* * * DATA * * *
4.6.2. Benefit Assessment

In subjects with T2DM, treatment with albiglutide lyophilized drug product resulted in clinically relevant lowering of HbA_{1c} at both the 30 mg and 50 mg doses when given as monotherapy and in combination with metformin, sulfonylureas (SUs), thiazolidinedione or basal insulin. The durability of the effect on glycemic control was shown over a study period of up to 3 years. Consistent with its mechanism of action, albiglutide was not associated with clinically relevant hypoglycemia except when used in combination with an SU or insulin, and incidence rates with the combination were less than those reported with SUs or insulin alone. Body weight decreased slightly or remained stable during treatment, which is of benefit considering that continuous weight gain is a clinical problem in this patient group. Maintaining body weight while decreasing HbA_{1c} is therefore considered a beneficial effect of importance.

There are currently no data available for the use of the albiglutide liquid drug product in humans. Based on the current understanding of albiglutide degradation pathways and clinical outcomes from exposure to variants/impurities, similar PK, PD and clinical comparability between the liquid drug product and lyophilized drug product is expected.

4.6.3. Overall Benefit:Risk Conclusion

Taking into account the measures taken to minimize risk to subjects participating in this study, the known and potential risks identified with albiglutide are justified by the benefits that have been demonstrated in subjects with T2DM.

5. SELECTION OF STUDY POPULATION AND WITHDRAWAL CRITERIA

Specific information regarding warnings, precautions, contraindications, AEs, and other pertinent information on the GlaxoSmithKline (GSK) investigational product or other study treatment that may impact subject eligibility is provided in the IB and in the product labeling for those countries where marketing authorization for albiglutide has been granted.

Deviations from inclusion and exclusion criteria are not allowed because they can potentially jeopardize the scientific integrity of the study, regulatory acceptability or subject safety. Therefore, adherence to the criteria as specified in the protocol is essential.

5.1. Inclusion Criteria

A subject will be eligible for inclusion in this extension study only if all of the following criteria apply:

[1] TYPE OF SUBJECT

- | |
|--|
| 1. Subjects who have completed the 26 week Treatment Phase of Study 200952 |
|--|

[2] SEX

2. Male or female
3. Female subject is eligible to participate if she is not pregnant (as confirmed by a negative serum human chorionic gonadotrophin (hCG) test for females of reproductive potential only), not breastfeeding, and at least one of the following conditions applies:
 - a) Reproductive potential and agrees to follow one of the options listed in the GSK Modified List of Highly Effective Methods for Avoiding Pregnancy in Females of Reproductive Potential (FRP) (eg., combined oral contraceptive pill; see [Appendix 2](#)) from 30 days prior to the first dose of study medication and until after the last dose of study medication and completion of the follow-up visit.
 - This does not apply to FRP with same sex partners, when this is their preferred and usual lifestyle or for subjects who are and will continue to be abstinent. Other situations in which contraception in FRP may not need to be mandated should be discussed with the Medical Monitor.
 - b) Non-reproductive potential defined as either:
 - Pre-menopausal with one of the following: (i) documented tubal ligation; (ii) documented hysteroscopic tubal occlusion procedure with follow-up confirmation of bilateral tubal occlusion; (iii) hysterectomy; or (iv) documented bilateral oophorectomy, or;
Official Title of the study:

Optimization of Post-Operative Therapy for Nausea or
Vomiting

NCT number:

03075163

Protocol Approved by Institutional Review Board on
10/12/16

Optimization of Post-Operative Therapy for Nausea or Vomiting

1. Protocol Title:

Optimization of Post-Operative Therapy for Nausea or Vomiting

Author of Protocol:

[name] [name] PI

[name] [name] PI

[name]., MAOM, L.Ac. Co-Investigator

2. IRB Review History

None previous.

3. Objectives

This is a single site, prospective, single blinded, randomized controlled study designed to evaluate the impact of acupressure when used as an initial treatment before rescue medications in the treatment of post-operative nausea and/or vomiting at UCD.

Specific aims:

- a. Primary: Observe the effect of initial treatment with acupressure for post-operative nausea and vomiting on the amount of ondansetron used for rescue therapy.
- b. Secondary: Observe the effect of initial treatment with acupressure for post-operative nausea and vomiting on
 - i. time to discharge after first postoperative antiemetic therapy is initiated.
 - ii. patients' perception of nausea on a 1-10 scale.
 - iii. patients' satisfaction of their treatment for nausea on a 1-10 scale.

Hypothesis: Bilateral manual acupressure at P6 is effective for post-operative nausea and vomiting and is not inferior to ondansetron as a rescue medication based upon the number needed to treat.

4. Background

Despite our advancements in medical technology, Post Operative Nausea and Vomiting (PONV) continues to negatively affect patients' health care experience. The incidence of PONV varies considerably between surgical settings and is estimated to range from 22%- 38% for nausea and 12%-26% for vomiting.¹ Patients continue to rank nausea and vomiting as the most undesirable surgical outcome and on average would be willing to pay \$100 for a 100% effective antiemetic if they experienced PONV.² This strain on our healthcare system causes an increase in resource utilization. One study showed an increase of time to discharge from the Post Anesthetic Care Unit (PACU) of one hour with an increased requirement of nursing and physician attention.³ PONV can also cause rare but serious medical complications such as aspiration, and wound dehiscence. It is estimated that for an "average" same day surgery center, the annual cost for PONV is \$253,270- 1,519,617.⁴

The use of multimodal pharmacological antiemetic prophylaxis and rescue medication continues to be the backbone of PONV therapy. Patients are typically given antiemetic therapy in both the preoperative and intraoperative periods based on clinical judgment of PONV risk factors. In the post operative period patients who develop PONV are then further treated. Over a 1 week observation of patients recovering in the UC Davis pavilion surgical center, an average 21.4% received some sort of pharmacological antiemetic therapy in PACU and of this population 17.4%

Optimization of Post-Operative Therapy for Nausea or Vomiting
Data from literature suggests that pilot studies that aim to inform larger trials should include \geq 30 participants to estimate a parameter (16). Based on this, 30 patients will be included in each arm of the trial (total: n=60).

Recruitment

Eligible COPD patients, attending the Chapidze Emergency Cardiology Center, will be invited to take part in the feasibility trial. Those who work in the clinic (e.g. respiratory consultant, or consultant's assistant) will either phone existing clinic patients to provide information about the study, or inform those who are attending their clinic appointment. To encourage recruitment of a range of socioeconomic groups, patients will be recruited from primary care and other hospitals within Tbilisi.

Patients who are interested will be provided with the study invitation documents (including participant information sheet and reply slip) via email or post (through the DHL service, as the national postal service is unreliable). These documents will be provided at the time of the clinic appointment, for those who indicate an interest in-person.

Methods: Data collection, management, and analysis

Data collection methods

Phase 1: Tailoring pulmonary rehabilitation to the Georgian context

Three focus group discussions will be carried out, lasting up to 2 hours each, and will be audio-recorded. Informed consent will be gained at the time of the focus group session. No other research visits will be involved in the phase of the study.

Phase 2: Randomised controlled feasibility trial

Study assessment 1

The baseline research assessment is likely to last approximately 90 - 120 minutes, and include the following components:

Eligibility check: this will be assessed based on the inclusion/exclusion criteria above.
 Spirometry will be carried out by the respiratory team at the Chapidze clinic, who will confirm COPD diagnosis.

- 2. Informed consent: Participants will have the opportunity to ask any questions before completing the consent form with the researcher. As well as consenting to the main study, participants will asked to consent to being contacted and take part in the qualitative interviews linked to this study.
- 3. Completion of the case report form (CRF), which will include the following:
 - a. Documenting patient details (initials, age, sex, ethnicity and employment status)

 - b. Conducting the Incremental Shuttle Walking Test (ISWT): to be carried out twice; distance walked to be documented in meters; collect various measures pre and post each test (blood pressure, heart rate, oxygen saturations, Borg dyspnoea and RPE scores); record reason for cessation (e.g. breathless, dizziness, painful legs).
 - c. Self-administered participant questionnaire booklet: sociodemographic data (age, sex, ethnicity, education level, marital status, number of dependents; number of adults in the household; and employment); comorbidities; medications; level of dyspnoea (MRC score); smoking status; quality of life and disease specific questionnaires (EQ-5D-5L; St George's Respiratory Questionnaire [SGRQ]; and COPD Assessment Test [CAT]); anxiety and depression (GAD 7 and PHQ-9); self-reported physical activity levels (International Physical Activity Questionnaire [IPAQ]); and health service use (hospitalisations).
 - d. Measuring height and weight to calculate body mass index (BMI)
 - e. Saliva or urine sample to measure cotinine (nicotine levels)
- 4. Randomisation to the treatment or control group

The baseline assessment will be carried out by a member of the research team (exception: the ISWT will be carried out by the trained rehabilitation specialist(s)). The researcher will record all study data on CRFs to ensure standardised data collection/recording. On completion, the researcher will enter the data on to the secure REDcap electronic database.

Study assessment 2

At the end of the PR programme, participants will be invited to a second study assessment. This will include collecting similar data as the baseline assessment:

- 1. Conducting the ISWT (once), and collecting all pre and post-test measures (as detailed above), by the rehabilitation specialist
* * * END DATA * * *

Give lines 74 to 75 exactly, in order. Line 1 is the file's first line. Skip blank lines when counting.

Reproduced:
Study assessment 2

At the end of the PR programme, participants will be invited to a second study assessment. This will include collecting similar data as the baseline assessment: